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     Volume 2 Issue 124 | June 21 , 2009|


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Fluke by James Herbert

Reviewed by Sameeha Suraiya

REINCARNATION is an interesting word. When talking about Nature, the phenomenon is rooted in the laws of the Universe, and thus may appear mundane. The word gets more attention when it relates to the transformation of the soul and the body itself, and more so when it talks about a man changing to something of an entirely different species, for instance a dog.

James Herbert, Britain's bestselling writer of chiller fiction delivers another mind-boggling tale superbly told through the eyes of a dog. Known for being the master of horror, with celebrated titles like 'The Fog' and 'The Dark', Herbert however does not exactly carve this one into his usual genre. If you're looking for the classic Herbert horror, this is not where you should be looking. What you get instead is an eloquently plotted book, light fantasy you might want to call it, but of course, not without a touch of darkness to go with it! The author digs into death and existence, stuff that never ceases to fascinate.

This is Fluke's story. Fluke is of course no ordinary dog. Wandering hungry along dark alleys and dozing in broken-down church yards, Fluke has some unsettling thoughts that surface every now and then. A skeleton of a past life dances on the edge of his consciousness, memories that arise to haunt him but never does claw its way out from the murky depths of his mind. He knows he was something more. The memories are of what he had once beena man. Fluke knows he has to embark on a journey to find out the truth about himself. It sounds like a simple storyline, but the feelings that Fluke has of his milieu is insightful. There are scenes where Fluke, instead of trying to dig up antiquated feelings of his past, stops and thinks about what's happening around him: about the things he sees and smells, and feels, and the relationships he has encountered, both animal and people. These moments are the breakthroughs in the novel as the man-turned-dog starts to come to terms with who he is. Herbert captures the world as seen through a dog's eyes in such a compelling fashion that the reader would have to believe it to be the most accurate portrayal of canine thoughts and feelings. Some of the characters are very memorable, Rumbo being the show stealer. Rumbo is the junkyard dog who takes Fluke under his charge, enlightening him with all the tricks of a doggy-dog world. Their relationship lends the story its humorous and hearty moments. Packed with just the right balance of tension and excitement, it also comes with a moment or two of hilarity, one being when Fluke stands outside a church listening to the muted hymns, and joining in at the bits he knew. The early days into his adventure are never free from moments of Rumbo imparting wisdom. Fluke shares, “He taught me that life took advantage of the living, and to existreally to existyou had to take advantage of life. In his opinion dogs had let themselves become slaves to man”. The novel grips you with fine character constructions and a powerful plot. It spirals to a climax of suspense where some chilling surprises await.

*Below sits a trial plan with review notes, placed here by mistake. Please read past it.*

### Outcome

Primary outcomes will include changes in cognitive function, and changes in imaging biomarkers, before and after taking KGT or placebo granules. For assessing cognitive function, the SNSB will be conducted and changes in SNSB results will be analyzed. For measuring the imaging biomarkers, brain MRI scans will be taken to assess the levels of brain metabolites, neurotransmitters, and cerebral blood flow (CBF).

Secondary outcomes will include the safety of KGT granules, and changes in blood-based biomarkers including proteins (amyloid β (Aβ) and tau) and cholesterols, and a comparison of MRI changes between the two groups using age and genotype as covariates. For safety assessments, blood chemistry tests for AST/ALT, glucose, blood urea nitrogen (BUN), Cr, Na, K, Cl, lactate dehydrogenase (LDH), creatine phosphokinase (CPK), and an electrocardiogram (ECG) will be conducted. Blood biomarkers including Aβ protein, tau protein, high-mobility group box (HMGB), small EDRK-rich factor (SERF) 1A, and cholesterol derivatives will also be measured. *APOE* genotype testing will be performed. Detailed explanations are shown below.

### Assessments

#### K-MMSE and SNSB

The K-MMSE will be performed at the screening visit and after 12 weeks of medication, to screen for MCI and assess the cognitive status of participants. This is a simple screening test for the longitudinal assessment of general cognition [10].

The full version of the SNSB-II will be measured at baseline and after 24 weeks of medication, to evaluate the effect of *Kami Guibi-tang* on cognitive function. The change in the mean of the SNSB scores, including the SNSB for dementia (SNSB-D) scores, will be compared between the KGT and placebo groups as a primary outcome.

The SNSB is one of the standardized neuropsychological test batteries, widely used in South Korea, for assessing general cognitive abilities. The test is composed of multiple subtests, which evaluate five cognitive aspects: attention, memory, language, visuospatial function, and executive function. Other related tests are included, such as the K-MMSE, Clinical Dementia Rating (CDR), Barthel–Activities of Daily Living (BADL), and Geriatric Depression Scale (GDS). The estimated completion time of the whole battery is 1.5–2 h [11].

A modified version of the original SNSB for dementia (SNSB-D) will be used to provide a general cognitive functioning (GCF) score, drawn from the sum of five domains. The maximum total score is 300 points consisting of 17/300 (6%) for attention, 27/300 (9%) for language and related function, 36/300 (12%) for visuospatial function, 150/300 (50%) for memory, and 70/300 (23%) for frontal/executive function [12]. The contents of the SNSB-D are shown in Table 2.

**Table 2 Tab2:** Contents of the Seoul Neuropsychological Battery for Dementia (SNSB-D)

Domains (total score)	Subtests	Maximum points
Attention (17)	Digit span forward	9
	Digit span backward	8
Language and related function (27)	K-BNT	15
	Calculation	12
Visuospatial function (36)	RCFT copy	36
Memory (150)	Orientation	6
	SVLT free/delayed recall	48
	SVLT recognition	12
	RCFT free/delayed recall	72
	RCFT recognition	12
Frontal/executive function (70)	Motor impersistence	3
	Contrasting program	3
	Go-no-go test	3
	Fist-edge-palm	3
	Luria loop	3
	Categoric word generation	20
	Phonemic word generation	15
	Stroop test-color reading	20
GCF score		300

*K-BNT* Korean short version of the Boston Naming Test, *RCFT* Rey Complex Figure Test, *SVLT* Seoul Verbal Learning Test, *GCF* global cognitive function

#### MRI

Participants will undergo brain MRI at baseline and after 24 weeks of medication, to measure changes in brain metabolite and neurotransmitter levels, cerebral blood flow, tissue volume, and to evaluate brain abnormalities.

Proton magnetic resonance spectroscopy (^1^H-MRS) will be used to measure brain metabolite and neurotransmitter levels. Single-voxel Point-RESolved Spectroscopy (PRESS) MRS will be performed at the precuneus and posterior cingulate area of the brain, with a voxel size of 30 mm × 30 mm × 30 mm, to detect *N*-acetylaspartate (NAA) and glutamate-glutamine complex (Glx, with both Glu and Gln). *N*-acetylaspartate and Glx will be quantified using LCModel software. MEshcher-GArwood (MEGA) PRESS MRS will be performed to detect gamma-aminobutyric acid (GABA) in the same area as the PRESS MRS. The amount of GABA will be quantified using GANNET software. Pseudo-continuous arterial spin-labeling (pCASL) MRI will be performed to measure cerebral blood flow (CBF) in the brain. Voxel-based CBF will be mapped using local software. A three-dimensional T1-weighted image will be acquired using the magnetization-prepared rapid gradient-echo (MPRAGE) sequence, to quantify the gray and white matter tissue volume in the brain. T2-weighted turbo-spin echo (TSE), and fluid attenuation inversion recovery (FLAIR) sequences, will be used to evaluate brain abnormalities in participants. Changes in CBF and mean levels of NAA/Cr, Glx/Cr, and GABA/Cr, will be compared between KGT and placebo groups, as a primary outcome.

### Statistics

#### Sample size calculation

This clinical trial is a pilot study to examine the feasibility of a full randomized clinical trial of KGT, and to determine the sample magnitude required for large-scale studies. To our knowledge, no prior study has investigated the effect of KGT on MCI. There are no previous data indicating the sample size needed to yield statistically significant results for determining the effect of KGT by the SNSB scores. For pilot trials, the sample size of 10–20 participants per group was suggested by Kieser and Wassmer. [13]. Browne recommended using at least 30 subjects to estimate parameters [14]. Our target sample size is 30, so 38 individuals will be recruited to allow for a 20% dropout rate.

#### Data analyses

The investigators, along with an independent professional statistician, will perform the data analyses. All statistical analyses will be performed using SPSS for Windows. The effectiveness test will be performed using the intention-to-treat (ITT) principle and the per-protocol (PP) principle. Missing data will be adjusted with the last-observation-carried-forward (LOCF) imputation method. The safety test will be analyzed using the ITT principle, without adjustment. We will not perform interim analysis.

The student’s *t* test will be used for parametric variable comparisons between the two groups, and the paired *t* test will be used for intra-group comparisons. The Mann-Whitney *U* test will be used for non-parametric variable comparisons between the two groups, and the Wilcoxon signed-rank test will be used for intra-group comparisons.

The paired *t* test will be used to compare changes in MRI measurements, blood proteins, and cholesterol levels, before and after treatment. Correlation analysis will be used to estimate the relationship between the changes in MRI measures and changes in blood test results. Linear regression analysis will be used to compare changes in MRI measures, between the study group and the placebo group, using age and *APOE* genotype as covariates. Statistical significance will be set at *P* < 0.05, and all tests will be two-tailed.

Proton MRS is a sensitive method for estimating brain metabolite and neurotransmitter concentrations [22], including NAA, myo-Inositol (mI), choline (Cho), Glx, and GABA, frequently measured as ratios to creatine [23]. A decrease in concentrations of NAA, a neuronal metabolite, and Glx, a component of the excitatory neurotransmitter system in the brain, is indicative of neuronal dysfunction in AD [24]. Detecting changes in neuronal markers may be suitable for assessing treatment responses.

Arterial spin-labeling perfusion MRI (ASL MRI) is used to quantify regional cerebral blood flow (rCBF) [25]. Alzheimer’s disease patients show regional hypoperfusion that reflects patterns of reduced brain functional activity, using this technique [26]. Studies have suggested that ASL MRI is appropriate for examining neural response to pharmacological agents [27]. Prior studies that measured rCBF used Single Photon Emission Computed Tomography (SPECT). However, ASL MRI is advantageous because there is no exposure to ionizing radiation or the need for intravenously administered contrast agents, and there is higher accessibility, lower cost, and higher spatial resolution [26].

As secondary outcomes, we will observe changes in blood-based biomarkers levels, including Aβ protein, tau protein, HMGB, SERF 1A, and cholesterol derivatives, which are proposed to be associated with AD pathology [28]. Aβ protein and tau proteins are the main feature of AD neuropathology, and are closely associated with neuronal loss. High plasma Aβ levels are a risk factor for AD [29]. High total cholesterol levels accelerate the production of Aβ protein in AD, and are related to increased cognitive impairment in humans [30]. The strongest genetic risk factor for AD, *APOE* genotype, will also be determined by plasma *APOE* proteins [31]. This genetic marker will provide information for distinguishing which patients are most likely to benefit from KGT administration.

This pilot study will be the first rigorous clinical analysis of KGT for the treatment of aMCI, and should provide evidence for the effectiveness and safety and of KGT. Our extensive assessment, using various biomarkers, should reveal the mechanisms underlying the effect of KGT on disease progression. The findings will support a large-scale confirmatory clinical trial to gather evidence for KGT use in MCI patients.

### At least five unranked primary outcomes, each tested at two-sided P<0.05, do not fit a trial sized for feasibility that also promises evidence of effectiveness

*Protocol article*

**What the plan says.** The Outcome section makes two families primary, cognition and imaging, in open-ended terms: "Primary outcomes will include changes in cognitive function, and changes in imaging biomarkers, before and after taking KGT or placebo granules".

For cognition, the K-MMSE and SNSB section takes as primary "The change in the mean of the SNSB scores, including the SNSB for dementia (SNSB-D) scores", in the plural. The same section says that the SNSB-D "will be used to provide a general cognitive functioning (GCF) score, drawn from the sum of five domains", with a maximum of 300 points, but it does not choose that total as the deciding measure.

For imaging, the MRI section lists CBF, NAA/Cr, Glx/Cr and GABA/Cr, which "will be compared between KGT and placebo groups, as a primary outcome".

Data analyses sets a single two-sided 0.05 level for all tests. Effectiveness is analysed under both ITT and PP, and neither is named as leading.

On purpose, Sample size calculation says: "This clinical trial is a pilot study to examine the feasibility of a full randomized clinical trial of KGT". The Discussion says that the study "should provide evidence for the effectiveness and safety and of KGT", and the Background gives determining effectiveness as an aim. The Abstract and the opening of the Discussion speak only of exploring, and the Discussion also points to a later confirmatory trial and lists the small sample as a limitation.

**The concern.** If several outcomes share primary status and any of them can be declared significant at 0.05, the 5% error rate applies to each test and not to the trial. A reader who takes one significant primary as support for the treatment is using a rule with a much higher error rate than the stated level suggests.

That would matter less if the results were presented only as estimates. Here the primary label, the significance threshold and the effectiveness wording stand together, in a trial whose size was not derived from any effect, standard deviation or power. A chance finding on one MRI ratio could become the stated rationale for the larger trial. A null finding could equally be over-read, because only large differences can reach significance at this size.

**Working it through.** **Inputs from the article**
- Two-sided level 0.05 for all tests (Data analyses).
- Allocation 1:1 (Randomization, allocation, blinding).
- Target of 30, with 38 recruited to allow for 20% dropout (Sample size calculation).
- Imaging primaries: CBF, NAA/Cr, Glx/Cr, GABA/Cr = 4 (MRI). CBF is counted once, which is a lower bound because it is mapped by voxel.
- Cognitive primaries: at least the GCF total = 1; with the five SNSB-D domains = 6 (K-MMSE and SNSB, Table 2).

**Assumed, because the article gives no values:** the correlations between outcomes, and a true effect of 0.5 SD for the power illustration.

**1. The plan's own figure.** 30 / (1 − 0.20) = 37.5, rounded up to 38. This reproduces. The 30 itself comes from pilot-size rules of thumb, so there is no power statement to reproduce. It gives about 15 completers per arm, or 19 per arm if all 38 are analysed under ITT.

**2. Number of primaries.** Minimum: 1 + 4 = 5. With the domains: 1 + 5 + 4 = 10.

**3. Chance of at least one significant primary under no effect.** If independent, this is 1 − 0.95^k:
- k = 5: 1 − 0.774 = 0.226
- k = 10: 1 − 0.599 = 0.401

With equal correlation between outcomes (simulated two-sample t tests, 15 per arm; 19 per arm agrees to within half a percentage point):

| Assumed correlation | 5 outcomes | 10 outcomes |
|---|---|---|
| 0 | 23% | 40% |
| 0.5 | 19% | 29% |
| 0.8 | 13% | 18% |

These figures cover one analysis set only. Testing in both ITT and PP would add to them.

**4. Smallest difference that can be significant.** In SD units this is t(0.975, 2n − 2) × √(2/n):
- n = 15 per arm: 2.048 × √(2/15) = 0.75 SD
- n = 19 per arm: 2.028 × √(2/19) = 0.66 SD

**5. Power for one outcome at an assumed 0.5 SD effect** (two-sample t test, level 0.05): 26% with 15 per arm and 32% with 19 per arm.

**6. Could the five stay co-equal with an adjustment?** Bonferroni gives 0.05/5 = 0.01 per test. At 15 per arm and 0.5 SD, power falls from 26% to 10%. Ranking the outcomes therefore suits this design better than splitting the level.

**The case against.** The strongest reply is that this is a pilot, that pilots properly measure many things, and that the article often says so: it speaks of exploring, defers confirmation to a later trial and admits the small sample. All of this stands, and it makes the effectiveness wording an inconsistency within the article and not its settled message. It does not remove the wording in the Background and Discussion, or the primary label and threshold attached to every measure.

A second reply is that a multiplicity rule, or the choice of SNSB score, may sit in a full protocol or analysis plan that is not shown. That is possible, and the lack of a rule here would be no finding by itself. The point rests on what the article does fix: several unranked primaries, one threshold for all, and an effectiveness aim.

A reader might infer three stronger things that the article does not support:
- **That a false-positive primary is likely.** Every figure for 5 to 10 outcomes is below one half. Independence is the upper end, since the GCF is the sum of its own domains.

The author spins a sparklingly fresh take on life and its endless cycle. Finding acceptance in an absurd world is the main quest that Fluke chases after. Rich in content and character, it has a unique resonance, and of course, the bold perspective of being a dog. Sometimes sad but not depressingly so, and sometimes touching but not gushing, this is one book you will be keeping for a long time.

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